Midway through 2020 and with the world facing a pandemic, Port Adelaide defender Trent McKenzie and partner Carlea Atkins took the leap and decided to start their own fashion label, ‘West Essential’. With the brand establishing itself as a player in the sustainable and ethical clothing space, Trent and Carlea spoke to aflplayers.com.au about their decision to start a business, why they chose to remove the focus on fast fashion and their biggest lessons along the journey.
Kavisha Di Pietro: How did the concept come together?
Carlea Atkins: It was in the back of my mind when Trent and I first got together a couple of years ago. At the time, I was living in Melbourne and Trent was just moving to Adelaide (from the Gold Coast). We were doing long distance initially. I have a background in digital marketing and was a little bit concerned with moving to Adelaide and finding opportunities because it is quite different to the eastern seaboard in terms of the availability of jobs. I was also thinking about what life would look like if we had to move to another state in the future, knowing that players can move around quite a bit. I really wanted us to be prepared if our life was going to change again and really avoid having to start over every single time we move.
For me, personally, I have always been interested in fashion, so it made sense to go down that line. It started off as a bit of a side project for me as I was still working full-time. Trent was helping me on his days off, which isn’t much in-season, but it was a really important support. I ended up leaving my job to solely focus on growing our business and West Essential which is exciting.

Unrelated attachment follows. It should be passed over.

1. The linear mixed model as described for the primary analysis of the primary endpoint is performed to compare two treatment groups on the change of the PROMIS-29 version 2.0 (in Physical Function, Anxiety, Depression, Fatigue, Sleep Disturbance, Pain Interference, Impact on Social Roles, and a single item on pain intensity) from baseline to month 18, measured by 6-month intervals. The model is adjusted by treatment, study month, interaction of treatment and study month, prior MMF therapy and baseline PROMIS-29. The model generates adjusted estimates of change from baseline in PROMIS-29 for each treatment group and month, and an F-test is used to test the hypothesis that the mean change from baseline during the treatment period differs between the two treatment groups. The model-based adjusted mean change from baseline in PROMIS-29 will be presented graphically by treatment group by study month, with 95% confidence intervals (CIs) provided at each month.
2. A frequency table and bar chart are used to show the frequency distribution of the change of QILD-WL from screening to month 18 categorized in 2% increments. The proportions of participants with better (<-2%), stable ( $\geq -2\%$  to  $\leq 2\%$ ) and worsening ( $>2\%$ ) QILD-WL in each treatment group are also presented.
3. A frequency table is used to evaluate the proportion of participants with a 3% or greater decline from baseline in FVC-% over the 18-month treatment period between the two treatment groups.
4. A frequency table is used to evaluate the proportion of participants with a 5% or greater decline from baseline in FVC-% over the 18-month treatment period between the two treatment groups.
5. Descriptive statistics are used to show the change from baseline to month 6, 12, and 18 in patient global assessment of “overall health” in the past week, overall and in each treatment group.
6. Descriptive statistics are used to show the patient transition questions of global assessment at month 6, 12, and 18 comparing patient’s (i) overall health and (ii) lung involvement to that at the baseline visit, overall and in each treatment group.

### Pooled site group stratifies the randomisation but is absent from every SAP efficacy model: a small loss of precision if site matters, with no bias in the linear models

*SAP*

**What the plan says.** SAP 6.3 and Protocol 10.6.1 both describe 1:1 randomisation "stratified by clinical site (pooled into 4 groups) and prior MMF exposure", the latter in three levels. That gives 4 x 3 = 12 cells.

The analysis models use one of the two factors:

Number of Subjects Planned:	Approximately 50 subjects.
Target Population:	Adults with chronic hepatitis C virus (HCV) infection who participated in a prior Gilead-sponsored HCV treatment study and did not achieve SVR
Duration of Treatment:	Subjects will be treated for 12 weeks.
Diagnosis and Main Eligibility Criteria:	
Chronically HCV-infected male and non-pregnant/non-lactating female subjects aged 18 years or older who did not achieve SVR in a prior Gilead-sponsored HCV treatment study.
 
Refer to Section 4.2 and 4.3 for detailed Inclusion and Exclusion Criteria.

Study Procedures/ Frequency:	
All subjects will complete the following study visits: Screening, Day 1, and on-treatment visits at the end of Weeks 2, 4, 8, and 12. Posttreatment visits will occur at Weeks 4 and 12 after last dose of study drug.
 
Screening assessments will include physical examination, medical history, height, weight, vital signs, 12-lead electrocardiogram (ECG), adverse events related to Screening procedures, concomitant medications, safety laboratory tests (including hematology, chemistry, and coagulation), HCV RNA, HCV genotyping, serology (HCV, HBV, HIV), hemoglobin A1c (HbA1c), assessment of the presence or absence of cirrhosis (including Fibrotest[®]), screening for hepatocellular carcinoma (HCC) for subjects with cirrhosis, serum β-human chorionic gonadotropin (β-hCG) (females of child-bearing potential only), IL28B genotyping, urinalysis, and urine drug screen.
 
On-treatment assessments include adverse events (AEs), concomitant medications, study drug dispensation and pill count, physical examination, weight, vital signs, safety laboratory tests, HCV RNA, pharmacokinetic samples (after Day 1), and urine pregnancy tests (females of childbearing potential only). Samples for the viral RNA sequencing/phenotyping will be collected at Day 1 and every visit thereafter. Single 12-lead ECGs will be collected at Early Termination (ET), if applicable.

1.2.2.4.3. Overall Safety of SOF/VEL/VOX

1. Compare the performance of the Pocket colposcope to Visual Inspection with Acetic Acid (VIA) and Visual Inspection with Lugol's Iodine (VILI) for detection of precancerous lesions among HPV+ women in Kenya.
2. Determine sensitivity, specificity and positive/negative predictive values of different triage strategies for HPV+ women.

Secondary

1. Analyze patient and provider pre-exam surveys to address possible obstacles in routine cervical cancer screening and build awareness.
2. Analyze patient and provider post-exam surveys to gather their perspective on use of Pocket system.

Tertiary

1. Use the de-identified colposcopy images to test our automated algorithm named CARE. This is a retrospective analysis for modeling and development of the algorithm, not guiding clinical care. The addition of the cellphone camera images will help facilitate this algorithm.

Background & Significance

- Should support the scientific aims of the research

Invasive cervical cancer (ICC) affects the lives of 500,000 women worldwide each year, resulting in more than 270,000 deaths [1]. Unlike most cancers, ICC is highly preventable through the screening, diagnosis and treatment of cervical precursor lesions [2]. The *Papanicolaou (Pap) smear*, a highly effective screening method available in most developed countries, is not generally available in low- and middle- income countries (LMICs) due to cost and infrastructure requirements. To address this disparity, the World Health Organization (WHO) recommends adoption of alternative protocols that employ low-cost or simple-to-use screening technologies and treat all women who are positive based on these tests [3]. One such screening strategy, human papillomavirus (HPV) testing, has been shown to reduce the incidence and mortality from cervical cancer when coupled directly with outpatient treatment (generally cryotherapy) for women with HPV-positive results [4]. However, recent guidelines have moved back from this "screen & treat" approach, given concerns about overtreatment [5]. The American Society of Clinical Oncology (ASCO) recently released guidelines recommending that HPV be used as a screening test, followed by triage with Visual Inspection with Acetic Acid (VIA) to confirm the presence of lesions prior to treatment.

While starting the business I was working full-time as the Digital Marketing Manager for Adelaide Airport. I was working on West Essential in my mornings and on the weekend and any other spare time I had. We ended up launching the business right in the middle of COVID last year. It was two years of hard work and preparation, researching, finding manufacturers and all those elements associated with starting a business.
With the AFL season shutdown period we had a little bit more time to work on it. There’s no doubt there were times where Trent was getting a bit annoyed at me with how much work we had to put in. He was my model as well for all the sizes and fits, especially being a gender-neutral brand it was important to get that stuff right.
Can we expect to see you on West Essential’s Instagram any time soon as a model, Trent?
Trent McKenzie: (laughs) unlikely, I’m pretty shy when it comes to being in front of the camera but I’m always happy to help Carlea with sizing and trying on the clothes.
In terms of the decision to focus on ethical and sustainable clothing, how did you land there?
Carlea: We wanted to focus on our definition of sustainable in its most holistic form. We wanted to have a business that was sustainable and something that we could nurture over time. We weren’t in a rush to get something off the ground, and I think that’s why it did take a few years because we didn’t want to go against that ethical and sustainable mindset that we want to focus on.
Trent: Football careers can last a short amount of time, and you do have to start thinking about life after the game so we wanted to set ourselves up with a sustainable brand that we could grow.
What about the range itself? West Essential markets itself as ‘basics, but better’ with a focus on ethical, sustainable, and genderless clothing…
Carlea: The biggest thing about the range is the premium quality of the products. We wanted to set ourselves apart from the rest of the industry by creating basics, but better. There are so many fast fashion brands that do basics, but they don’t last and they’re also often unethical in their production and supply chain. A big thing for us was creating a unisex, gender-neutral range because we didn’t want discrepancy between apparel. One of the biggest things I found in my research is how much more women pay for their clothing, even basics, because it’s targeted towards female wear. We wanted to create an inclusive and equal range and something that people can keep in their wardrobes knowing it will last.